Many companies are aware that user experience, colours and timings, reminders and e-mails impact user engagement and that a misplacement of a button can drop engagement overnight. What companies are less aware of is that engagement and empowerment are connected. A financial services firm’s impact on the financial decisions of users is everything but random and out of their control. We know from a myriad of behavioural research that people are susceptible to even the slightest changes in how questions are framed, and the way in which information is presented. There is not a single element that can be changed by design without having an influence on how users reach financial decisions. They will always either enable and enrich the scope of possible decisions or impoverish and limit the scope of a multitude of ways that users can choose to respond to the recurrent waves of responsibilities and opportunities.

Payoff is a financial progress platform. Having started with loans to refinance credit card debt, the company now understands itself as a financial wellness company. According to its slogan ‘Healthy, Wealthy, Wise’ Payoff offers a variety of services, which holistically take into account the dynamics and spill-over effects between responsibilities and opportunities across different aspects of life. They offer a suite of services demonstrating their strategic focus on helping users to maximise their opportunities beyond financial performance. One of them is helping users in the event of job loss. Payoff will not only work out a new payments plan for loans, but it extends itself beyond financial support, giving users access to a team of recruiters to review resumes and give interviewing advice. Payoff maximises users’ opportunities while helping them to take care of their responsibilities.

Network-effects of Empowerment and Mobility

The three dynamics of empowerment fundamentally alter the relative standing of an individual, to which there are two dimensions — embeddedness and mobility. On the one hand it is the relative embeddedness of the individual in regards to financial services as a whole, and on the other hand it is individual mobility relative to one’s individual potential.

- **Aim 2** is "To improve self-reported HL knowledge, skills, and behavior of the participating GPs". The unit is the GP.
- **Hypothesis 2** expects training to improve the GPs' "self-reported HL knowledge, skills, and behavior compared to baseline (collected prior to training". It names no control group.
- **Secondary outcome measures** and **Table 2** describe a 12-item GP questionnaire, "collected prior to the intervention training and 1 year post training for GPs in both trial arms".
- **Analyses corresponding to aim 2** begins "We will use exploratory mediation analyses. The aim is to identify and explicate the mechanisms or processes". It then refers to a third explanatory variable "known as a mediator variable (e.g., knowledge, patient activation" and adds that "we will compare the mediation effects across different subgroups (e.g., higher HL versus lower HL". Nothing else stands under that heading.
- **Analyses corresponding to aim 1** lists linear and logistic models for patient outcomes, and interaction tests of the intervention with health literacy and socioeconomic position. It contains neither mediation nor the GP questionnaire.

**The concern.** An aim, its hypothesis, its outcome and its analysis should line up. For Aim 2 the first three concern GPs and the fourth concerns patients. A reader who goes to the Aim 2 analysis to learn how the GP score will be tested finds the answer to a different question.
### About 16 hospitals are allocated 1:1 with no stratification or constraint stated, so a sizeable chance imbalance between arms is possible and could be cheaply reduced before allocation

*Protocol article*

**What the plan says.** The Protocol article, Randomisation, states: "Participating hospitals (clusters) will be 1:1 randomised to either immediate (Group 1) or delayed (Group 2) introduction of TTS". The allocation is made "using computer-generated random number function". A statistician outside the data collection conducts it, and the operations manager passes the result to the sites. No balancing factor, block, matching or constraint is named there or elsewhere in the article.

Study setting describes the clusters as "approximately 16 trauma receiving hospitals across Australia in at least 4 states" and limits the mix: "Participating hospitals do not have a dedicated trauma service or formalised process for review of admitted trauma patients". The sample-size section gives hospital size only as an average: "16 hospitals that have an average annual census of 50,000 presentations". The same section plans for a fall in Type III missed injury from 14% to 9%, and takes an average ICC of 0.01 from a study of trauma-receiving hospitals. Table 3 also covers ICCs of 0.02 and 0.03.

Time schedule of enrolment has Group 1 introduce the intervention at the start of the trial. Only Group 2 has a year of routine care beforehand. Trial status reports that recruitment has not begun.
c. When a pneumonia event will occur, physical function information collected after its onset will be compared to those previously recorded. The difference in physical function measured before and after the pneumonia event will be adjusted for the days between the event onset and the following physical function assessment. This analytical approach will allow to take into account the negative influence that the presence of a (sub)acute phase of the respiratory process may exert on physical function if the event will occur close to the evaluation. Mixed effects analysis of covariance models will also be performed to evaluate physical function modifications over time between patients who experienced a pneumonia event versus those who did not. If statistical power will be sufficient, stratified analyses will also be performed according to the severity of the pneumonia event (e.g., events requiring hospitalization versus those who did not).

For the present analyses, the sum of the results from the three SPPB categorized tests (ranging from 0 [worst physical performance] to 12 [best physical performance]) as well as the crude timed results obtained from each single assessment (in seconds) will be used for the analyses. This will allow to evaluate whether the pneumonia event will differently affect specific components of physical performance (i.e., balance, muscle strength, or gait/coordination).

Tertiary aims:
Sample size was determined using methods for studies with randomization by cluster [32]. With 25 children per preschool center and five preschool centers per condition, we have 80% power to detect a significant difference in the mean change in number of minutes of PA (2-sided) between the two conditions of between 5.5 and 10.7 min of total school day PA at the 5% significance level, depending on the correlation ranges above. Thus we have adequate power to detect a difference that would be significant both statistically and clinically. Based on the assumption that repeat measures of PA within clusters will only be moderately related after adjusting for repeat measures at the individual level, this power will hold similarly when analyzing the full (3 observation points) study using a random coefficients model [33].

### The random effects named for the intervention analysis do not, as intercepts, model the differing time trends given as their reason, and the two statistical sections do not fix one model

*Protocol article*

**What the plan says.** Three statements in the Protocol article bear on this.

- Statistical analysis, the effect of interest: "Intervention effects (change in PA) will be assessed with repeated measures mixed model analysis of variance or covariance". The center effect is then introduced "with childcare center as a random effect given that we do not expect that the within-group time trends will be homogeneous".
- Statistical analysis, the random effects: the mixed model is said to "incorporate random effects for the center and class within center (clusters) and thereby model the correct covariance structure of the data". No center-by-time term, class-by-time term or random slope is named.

We can picture embeddedness as the density of the financial services, in which an individual is entrenched. This net consists of all the financial services an individual uses or could use. As all services are interconnected and interdependent, their total impact depends on network-effects. Empowerment on this level, is about the extent to which one service integrates with a variety of other financial services and how a decision taken on one platform affects users at the other end of financial services. Network effects and eco-system development have become key terms in fintech and other digital industries, but we have yet to embrace their impact on customers and design for positive network effects.

An example of how positive network effects with regards to user empowerment can be generated is Payperks. Payperks is a behaviour and education app, which integrates with card providers to drive positive financial habits. Engaging with Payperks leads to a direct increase in the value users receive from using debit cards and to an indirect increase in customer benefits associated with other financial services. As Payperks builds symbiotic relationships with customers, banks, card providers and governments alike, everyone benefits in more than one way. In fact, the benefits to the user and other eco-system players multiply with each additional touch point the company builds.

Empowerment is also mobility. During a customer research call for Payperks, one of the companies I worked with as an Anthemis Fellow, the interviewee explained what she valued most about that company was that it helped her to ‘make her money go further’. This is an example of empowerment as mobility. This is not about enlarging the pool of money, but about enlarging the opportunities that a given amount of money carries. Increasing the mobility of money, means increasing the value that a given amount of money brings to the user. Empowerment then can be described as an increase in financial mobility, which translates into individual mobility throughout the life cycle.

Stöberkiste: Network-effects, Esko-Kilpi, Payperks FED Paper,